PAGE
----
LIT 3043: Modern Drama
Fall 2010 Course Syllabus
David L. Gants
|Office Hours: Wednesdays & Thursdays
09.00-10.30 or by arrangement
Course Description. Drama is one of the oldest forms of cultural expression, an art
whose practices vary across time and place. In this course we will examine European and North
American drama from the end of the Victorian period through today. The goal is to better
understand what differentiates drama from other types of literature, what peculiar strengths
and weaknesses it possesses, and how authors have explored this medium in the last 100+ years.
No experience with theater is necessary, but the centrality of live performance to the
dramatic will form a crucial part of the course.
- Journal (5 points each, 10 points total): I’d like you to keep a reading
journal during the semester in which you will create a running interactive commentary on the
material being covered, posing questions, raising doubts, making connections, seeing
opposing views, expressing confusion and so forth. You should have at least one entry
for each class meeting in which a new play is introduced: Aug. 31, Sept. 7, 14, 21, 28, Oct.
5, 19, 26, and Nov. 2. In addition I'd like an entry for each of the four assigned FSU
performances (Fat Pig, The Drowsy Chaperone, Bus Stop, and If You
Give a Mouse a Cookie). Note that these journals entries are separate from your play
reviews. Each entry sould be in the rage of 150-200 words. The draft contents can be in any
form you wish, but each journal submission should be in word-processed format which you will
upload to our Blackboard site via the Assignments page. Journals are due no later than 14.00
on Tuesday 5 October and Tuesday 23 November.
- In-Class Writing (10 points total): We will begin most classes with a short writing
exercise. These will be informal activities designed to generate thoughts, ideas, and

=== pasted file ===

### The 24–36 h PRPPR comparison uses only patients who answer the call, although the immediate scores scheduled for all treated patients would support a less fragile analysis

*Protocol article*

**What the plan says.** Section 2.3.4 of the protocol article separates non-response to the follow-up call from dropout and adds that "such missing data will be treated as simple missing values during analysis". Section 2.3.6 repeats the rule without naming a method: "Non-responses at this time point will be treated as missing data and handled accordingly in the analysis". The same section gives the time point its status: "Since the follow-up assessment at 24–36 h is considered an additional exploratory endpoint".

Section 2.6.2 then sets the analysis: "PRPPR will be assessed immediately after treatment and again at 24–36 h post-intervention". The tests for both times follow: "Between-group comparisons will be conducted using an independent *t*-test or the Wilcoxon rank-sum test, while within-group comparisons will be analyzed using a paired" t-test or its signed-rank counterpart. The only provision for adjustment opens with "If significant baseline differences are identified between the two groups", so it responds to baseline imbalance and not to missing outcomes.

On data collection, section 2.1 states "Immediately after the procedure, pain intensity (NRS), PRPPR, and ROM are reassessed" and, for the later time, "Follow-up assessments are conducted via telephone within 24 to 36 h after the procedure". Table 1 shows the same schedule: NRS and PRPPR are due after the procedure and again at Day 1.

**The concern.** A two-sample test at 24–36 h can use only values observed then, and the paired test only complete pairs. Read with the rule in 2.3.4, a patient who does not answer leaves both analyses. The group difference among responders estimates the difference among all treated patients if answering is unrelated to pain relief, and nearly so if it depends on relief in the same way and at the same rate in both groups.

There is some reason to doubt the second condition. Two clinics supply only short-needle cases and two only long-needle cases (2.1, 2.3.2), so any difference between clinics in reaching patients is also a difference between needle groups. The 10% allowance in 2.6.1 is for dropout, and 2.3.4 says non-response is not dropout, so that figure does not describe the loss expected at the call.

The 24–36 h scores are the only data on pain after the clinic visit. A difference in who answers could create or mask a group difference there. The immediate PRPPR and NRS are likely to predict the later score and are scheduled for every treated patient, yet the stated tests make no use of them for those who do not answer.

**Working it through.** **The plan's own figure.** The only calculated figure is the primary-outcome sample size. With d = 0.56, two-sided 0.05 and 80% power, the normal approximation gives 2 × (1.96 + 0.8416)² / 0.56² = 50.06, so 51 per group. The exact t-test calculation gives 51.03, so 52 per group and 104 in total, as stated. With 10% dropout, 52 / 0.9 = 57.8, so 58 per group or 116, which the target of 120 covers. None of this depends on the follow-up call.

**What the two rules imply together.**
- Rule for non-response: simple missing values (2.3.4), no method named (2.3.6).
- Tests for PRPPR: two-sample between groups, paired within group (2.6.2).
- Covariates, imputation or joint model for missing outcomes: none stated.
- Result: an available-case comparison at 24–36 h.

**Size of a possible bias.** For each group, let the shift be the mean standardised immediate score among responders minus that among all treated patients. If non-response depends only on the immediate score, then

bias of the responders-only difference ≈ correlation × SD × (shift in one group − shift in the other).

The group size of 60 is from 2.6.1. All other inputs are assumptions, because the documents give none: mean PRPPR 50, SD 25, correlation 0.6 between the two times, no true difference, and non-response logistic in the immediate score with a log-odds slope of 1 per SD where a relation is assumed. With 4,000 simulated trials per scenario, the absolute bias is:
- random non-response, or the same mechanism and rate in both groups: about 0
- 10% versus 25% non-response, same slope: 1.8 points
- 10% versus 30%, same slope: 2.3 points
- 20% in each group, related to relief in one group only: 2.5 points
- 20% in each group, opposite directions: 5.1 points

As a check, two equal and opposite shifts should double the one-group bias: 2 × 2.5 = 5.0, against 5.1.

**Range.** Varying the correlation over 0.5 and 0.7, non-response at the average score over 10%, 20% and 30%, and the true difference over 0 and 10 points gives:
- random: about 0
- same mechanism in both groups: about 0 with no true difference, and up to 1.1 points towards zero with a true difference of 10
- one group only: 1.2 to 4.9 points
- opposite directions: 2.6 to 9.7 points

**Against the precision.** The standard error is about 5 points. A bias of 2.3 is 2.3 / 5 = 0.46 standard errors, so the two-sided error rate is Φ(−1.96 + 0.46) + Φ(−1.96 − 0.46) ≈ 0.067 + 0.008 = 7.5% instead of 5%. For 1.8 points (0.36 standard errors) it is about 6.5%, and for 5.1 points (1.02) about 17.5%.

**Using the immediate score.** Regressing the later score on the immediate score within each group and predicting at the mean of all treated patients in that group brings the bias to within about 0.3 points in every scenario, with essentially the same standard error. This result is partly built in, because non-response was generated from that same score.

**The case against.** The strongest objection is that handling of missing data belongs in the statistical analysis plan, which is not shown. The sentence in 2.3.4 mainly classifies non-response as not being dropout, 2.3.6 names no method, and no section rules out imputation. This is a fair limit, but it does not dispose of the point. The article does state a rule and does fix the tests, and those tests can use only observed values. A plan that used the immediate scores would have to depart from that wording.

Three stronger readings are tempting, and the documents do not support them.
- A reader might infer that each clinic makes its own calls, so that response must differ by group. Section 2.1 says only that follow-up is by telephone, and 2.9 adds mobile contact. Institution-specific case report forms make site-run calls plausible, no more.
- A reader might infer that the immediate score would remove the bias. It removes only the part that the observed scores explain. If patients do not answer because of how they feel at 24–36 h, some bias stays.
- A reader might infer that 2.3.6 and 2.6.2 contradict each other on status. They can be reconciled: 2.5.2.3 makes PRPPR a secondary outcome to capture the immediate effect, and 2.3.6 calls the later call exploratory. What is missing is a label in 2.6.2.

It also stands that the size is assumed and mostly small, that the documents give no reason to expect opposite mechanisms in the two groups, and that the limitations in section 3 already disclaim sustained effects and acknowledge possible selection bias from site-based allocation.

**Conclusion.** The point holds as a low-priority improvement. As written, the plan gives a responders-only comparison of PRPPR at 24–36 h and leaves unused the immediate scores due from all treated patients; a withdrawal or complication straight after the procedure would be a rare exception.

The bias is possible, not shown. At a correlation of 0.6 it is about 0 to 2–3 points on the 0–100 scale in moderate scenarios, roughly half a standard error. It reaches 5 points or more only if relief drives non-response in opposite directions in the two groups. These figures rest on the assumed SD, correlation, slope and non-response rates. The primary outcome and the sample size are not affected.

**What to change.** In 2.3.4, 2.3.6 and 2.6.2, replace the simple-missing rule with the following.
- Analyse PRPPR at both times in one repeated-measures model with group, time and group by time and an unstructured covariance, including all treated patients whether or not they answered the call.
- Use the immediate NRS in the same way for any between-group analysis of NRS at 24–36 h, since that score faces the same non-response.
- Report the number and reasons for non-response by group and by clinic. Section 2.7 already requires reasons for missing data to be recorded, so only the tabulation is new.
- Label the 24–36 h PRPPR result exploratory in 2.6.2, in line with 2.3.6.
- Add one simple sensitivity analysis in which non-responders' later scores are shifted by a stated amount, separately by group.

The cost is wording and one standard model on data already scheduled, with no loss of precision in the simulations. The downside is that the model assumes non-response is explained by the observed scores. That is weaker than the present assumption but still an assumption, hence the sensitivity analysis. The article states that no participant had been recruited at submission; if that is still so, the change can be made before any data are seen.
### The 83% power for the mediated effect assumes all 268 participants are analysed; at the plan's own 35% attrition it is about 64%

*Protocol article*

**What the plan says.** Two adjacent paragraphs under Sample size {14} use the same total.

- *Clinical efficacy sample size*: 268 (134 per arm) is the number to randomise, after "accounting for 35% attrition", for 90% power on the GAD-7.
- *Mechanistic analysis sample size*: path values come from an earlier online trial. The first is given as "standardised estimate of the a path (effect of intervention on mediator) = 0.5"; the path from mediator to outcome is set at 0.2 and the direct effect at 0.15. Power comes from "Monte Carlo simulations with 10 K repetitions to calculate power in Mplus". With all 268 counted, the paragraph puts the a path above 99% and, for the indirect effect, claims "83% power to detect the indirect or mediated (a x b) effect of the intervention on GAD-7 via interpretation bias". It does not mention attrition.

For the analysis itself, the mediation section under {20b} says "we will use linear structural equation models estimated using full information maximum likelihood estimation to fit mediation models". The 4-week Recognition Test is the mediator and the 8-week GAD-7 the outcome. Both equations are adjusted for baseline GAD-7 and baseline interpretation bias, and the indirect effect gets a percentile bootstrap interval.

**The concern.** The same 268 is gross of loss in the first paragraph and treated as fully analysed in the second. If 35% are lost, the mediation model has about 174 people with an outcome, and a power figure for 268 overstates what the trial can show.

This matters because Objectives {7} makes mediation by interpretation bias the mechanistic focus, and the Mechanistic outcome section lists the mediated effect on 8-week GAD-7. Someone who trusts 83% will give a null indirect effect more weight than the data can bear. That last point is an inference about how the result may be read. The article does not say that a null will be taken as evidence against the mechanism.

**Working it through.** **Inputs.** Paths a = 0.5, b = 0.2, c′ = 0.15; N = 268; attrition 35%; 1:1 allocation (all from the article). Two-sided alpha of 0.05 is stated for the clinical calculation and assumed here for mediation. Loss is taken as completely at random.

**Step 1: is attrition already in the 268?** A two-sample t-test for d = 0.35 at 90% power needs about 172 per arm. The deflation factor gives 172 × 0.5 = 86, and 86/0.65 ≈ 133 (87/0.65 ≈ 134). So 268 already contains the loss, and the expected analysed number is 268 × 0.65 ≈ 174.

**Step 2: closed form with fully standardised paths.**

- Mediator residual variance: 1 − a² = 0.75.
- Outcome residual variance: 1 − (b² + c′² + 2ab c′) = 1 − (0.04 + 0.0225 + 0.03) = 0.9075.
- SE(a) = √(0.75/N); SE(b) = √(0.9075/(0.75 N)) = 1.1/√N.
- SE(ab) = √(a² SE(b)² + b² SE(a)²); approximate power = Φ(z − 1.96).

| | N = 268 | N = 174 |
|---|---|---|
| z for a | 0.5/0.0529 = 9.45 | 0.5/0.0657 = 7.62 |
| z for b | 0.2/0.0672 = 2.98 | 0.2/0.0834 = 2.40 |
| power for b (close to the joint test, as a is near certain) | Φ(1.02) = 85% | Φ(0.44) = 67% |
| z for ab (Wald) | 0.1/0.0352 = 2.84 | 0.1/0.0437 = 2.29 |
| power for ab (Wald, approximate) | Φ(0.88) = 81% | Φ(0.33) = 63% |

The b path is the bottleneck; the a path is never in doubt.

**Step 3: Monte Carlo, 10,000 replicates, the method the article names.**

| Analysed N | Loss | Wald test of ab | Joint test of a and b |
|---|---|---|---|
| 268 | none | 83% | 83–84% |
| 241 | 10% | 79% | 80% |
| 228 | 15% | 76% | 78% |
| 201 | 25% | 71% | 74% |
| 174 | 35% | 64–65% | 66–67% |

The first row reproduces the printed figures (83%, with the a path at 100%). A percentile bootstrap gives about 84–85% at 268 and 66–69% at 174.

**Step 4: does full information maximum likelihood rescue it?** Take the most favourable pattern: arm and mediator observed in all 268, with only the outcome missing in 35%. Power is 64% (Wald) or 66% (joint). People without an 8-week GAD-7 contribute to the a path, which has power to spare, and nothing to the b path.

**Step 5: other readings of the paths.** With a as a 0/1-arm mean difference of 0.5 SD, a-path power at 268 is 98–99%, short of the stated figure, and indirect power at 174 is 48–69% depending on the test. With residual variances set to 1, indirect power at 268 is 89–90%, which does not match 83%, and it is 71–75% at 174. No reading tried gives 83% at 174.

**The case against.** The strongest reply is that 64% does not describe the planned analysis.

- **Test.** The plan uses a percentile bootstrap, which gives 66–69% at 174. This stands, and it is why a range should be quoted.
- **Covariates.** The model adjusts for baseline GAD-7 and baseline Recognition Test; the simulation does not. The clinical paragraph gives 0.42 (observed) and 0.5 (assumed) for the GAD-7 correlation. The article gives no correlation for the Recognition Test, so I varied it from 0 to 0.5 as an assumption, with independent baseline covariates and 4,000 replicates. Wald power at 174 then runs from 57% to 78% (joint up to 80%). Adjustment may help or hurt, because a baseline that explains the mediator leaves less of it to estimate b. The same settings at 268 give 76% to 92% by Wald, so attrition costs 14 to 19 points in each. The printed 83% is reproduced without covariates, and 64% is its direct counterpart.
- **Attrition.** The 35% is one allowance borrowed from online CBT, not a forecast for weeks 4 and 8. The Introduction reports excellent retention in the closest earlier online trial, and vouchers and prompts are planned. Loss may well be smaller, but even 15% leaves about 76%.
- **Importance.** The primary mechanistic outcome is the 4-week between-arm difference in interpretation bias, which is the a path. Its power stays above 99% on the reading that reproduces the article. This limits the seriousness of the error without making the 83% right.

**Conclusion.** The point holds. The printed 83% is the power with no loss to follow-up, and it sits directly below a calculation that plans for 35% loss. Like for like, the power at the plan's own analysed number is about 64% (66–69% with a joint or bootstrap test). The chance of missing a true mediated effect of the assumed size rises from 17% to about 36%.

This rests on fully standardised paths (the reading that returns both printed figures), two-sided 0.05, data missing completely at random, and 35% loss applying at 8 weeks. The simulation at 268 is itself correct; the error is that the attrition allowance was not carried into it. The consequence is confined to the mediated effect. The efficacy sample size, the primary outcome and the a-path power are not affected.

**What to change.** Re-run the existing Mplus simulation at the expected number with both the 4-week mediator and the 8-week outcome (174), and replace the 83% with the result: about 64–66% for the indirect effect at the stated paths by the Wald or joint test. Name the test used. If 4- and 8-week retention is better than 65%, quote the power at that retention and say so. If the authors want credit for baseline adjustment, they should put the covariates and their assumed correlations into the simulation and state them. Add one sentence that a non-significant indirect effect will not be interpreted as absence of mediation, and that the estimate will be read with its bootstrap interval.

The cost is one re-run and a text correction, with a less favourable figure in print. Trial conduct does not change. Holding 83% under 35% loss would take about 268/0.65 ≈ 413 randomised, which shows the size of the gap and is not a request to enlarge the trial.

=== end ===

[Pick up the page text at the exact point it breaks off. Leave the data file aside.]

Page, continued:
impressions; they will not be evaluated on quality of prose (grammar, syntax, spelling,
&c.) but rather on what you bring to them from the class materials. This will be the
only paper-based component of the course, so remember to bring something with which to write
- Play Reviews (2-1/2 points each, 10 points total): As part of the work for this
course you are required to attend a performance of the four plays being produced this fall by
the FSU School of Theatre: Fat Pig, The Drowsy Chaperone, Bus
Stop, and If You Give a Mouse a Cookie. We will discuss each play in class (see
Schedule), but in addition you will write a review in the range of 250-300 words for
each performance. The reviews will be due no later than 14.00 on the day the play is
discussed in class—12 October, 2 November, 16 November, and 23
November—and should be uploaded to our Blackboard site via the Assignments page
- Mid-Term Exam (20 points): On Thursday 14 October 2010 we will have an on-line exam
during our assigned class exam period (14.00-15.15) that will cover the course syllabus up
to that point. I will post the exam questions on our Blackboard Assignments page and you
will have 75 minutes to complete it wherever you wish. The completed exam should be
submitted via the Assignments page. NOTE: on-line exams are not collaborative and
must be completed alone.
- Performance Groups (10 points): I’d like everyone to participate in
performing a scene from one of the plays we examine in class or another of your own
choosing. These won’t require elaborate props or costuming, although feel free to
bring whatever you wish to the task. With prior permission, I will also allow a video
performance of a scene. These scenes will be presented during our final two class meetings
(Tuesday and Thursday, 30 November/2 December). We will discuss the make-up of the